Say what you will about Newt Gingrich, but he has that rare political gift: he sounds captivating and forceful even while talking complete dreck. I witnessed that up close a couple of years ago when I crashed a meeting of conservative activists, and saw Gingrich take the floor to urge everyone to get behind the president's prescription-drug bill. Given that the plan represented the greatest expansion of the welfare state since the Great Society, you'd think this would be a tough sell. But to hear Gingrich tell it, signing onto the president's bill would be a stroke of genius for limited government activists. The bill would cause a "plate-tectonic shift in the continental architecture of the modern welfare state." Or something. I didn't understand what that meant then and I still don't. Yet so confident was the pitch, so bold the hand gestures, that Gingrich probably convinced a few people who knew better.
Those talents were on display again yesterday morning, when the former Speaker appeared on Meet the Press to play coy about his presidential aspirations. He may or may not be running; but as always, he's pushing Big Ideas. Among the highlights: "The only exit strategy in Iraq is victory." That's right: and the only treatment for cancer is remission. To be fair, Gingrich did go into a little more detail on how we win. It had something to do with FDR's Civilian Conservation Corps.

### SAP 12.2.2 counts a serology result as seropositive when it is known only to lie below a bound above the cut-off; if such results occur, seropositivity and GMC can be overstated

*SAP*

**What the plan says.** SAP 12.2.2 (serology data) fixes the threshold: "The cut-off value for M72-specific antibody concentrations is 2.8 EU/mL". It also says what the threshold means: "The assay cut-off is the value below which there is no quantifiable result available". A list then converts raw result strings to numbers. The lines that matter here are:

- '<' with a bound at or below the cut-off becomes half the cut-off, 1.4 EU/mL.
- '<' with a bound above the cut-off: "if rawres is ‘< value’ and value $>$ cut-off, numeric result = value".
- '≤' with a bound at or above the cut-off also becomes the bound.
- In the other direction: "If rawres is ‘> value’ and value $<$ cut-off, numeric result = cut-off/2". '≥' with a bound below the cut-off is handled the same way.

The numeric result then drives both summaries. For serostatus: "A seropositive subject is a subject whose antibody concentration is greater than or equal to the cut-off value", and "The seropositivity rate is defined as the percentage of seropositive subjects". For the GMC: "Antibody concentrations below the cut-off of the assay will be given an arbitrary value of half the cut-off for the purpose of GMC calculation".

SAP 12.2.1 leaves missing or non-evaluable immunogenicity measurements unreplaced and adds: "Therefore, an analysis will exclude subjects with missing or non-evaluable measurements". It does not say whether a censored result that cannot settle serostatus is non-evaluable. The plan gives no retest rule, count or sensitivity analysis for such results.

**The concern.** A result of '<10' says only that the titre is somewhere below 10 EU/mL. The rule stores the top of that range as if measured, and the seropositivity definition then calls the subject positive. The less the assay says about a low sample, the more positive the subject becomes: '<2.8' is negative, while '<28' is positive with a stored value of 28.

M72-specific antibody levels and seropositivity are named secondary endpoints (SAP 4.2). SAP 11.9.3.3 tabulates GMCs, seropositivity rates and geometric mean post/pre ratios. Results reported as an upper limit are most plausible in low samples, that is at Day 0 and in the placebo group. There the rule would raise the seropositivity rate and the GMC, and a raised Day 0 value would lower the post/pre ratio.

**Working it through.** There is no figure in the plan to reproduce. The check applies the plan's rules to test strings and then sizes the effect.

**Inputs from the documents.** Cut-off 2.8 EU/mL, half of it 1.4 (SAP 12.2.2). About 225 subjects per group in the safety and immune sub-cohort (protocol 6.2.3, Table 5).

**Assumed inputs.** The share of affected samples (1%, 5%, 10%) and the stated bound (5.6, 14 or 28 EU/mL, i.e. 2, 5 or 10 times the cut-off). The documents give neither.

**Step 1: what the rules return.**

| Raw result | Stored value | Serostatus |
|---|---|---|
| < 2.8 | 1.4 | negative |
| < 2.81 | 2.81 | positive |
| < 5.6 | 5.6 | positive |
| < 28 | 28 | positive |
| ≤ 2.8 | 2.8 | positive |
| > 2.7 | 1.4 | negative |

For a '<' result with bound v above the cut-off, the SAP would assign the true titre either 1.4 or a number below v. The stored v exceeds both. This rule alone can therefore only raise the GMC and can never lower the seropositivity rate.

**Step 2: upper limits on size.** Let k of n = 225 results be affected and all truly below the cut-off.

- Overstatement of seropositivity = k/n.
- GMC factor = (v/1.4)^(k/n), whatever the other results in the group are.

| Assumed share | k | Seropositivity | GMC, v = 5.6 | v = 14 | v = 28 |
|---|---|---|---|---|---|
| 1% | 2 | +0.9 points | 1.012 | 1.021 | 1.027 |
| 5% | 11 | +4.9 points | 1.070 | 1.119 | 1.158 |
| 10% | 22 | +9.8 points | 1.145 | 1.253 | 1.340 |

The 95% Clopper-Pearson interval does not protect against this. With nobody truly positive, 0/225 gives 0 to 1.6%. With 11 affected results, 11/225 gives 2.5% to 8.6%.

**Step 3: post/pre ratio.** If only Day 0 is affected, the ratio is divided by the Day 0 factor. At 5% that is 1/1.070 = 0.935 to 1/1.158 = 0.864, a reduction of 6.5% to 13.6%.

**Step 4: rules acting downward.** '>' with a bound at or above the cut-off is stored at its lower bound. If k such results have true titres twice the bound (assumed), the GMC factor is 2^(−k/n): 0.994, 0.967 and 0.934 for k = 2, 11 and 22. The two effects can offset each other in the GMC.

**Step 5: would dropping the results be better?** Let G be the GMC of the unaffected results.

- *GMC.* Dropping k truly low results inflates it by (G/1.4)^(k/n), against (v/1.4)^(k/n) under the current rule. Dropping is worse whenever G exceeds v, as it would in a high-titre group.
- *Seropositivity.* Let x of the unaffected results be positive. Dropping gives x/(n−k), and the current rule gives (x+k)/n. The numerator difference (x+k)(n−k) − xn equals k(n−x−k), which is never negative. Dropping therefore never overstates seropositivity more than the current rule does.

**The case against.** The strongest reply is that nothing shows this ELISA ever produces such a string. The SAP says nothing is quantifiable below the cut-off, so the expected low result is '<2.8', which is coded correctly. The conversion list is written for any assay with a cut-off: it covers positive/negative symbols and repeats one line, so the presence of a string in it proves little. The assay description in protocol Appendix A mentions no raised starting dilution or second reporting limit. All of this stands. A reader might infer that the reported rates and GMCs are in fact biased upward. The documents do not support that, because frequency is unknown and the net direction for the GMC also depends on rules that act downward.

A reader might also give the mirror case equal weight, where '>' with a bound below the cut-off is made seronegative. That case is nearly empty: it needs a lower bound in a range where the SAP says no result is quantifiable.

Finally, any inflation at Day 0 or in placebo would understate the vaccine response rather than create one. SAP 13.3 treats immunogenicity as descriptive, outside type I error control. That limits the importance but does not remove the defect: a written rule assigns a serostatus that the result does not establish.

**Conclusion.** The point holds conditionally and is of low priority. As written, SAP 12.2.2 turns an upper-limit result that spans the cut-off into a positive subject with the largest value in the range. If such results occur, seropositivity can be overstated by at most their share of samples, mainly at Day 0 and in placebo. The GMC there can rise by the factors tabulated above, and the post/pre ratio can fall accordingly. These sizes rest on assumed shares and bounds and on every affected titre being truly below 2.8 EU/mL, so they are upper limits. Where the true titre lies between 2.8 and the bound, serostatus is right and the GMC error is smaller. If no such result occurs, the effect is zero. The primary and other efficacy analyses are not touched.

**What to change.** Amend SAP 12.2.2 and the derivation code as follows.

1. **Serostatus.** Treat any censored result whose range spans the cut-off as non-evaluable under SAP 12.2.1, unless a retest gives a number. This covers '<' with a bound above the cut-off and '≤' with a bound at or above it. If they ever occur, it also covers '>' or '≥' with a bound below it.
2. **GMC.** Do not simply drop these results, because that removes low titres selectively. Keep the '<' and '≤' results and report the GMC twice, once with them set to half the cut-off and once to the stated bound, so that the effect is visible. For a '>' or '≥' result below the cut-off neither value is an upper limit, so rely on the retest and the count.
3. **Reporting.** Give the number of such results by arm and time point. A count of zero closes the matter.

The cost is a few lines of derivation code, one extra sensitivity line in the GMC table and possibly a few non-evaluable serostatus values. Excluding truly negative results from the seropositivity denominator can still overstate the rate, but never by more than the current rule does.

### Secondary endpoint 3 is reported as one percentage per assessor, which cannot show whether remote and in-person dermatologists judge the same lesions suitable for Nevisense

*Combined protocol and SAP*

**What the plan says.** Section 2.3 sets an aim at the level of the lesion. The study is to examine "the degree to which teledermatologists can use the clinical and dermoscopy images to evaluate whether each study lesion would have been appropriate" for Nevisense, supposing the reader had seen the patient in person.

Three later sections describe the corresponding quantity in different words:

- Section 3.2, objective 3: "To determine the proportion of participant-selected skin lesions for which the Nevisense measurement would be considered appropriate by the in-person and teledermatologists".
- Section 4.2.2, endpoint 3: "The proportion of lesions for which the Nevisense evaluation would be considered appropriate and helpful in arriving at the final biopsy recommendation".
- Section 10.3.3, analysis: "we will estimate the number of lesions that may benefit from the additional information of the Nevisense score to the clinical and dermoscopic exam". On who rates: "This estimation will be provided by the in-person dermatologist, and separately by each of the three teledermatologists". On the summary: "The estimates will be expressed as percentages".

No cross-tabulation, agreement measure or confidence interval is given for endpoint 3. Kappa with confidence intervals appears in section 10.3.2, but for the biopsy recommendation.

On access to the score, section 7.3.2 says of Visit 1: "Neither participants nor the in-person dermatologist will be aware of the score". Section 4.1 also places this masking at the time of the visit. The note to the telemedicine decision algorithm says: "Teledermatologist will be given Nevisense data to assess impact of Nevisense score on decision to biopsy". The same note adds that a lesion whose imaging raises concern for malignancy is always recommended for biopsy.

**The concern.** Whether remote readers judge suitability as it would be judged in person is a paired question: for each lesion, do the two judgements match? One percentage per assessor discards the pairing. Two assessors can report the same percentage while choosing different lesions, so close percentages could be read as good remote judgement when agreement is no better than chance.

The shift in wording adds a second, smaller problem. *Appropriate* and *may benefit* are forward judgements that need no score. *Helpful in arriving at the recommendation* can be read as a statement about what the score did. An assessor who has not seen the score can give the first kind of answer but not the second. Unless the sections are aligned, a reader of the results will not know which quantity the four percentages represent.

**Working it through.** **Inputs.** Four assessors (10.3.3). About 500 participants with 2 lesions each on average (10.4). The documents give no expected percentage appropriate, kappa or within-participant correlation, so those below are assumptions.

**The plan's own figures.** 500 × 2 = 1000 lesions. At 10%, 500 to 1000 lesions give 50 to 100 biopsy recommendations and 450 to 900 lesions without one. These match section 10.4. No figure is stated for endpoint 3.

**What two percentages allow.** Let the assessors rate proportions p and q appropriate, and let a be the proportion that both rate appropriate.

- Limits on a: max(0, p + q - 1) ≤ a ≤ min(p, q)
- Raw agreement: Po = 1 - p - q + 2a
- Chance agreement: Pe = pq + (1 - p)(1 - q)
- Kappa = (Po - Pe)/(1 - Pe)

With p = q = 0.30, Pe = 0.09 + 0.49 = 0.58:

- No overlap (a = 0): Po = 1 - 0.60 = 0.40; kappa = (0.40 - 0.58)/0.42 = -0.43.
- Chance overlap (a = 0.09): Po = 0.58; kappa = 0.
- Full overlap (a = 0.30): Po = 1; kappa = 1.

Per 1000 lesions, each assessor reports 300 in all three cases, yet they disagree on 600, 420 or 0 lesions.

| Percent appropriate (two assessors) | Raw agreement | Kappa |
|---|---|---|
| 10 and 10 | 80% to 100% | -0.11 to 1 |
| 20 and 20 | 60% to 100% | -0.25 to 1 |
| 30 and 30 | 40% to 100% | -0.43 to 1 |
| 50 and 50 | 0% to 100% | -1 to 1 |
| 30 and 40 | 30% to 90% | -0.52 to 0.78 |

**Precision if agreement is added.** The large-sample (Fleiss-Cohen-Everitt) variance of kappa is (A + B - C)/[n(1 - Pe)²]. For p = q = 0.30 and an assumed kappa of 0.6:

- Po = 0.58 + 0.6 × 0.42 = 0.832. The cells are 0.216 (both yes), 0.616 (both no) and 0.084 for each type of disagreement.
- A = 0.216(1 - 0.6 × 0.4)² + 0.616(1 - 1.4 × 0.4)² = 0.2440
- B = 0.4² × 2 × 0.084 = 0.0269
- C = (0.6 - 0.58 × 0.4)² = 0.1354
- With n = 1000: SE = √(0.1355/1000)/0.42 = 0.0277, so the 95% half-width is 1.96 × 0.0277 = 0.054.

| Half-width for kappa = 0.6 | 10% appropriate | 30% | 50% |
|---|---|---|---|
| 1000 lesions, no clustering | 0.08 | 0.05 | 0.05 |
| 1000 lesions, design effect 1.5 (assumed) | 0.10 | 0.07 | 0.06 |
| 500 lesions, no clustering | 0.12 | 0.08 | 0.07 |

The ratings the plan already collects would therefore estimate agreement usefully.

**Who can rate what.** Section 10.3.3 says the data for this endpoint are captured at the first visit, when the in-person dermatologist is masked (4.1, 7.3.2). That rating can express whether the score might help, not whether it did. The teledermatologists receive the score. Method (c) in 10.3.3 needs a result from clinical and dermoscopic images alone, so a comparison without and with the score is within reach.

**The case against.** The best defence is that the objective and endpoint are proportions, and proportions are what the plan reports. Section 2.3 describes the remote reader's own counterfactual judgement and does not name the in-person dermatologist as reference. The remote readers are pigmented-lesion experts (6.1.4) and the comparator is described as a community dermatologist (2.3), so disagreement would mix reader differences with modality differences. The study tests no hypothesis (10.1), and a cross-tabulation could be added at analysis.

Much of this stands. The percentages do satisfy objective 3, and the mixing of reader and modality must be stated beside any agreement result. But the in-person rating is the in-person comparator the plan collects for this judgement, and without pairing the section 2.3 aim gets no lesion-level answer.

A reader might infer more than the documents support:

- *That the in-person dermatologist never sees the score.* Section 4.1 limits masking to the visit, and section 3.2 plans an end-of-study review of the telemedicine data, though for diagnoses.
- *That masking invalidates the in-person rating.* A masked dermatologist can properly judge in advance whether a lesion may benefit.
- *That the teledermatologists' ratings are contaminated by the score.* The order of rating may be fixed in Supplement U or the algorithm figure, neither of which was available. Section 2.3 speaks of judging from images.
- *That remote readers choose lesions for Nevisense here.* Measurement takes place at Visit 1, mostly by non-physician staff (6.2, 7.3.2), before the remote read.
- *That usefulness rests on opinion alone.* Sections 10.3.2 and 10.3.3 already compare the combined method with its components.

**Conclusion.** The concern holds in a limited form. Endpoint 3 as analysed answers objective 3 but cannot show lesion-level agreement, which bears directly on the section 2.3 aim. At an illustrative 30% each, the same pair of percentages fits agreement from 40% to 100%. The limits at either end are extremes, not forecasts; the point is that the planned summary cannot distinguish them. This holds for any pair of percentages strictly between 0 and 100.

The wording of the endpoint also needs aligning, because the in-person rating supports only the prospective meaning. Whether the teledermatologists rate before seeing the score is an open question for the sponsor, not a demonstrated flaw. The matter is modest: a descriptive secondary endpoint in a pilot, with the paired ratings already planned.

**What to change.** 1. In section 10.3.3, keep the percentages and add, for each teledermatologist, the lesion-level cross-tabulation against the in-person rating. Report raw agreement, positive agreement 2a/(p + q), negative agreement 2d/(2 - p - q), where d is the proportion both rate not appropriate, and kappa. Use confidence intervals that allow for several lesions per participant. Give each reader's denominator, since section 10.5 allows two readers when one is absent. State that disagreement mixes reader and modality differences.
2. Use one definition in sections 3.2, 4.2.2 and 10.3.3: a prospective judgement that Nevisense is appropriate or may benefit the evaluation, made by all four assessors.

He also talked a bit about his latest passion: creating some kind of bipartisan debate or series of debates that would in turn create "a wave of new ideas, a wave of new solutions. And see how that ferments." Apparently, the catchphrase for this crusade is "Real change requires real change." Which is less a slogan than a mind-blowing zen koan.
Host Tim Russert pressed Gingrich to explain his remarks in Manchester, NH a couple of weeks ago, where, as the featured speaker at the "Nackey S. Loeb First Amendment award" dinner, Gingrich called for rethinking the First Amendment. On Meet the Press, Gingrich wouldn't back down:
FMR. REP. GINGRICH: You close down any Web site that is jihadist.
MR. RUSSERT: But who makes that judgment?
FMR. REP. GINGRICH: Look, I—you can appoint three federal judges if you want to and say, “Review this stuff and tell us which ones to close down.” I would just like to have them be federal judges who’ve served in combat.
Now depending on the details, this could mean a major overhaul of First Amendment doctrine in the areas of incitement and prior restraint. But put that aside. "Three federal judges who've served in combat?" What does that have to do with anything? Is this a legal question or a military one? What a stunningly illiberal non sequitur.
And on it went, for more than half the program. A half an hour of that sort of thing, and you're almost ready to put up with Tom Friedman's soundbitten wisdom in the "roundtable" portion of the program. Did you know that in Iraq, "the shortest distance between two points isn't a straight line?"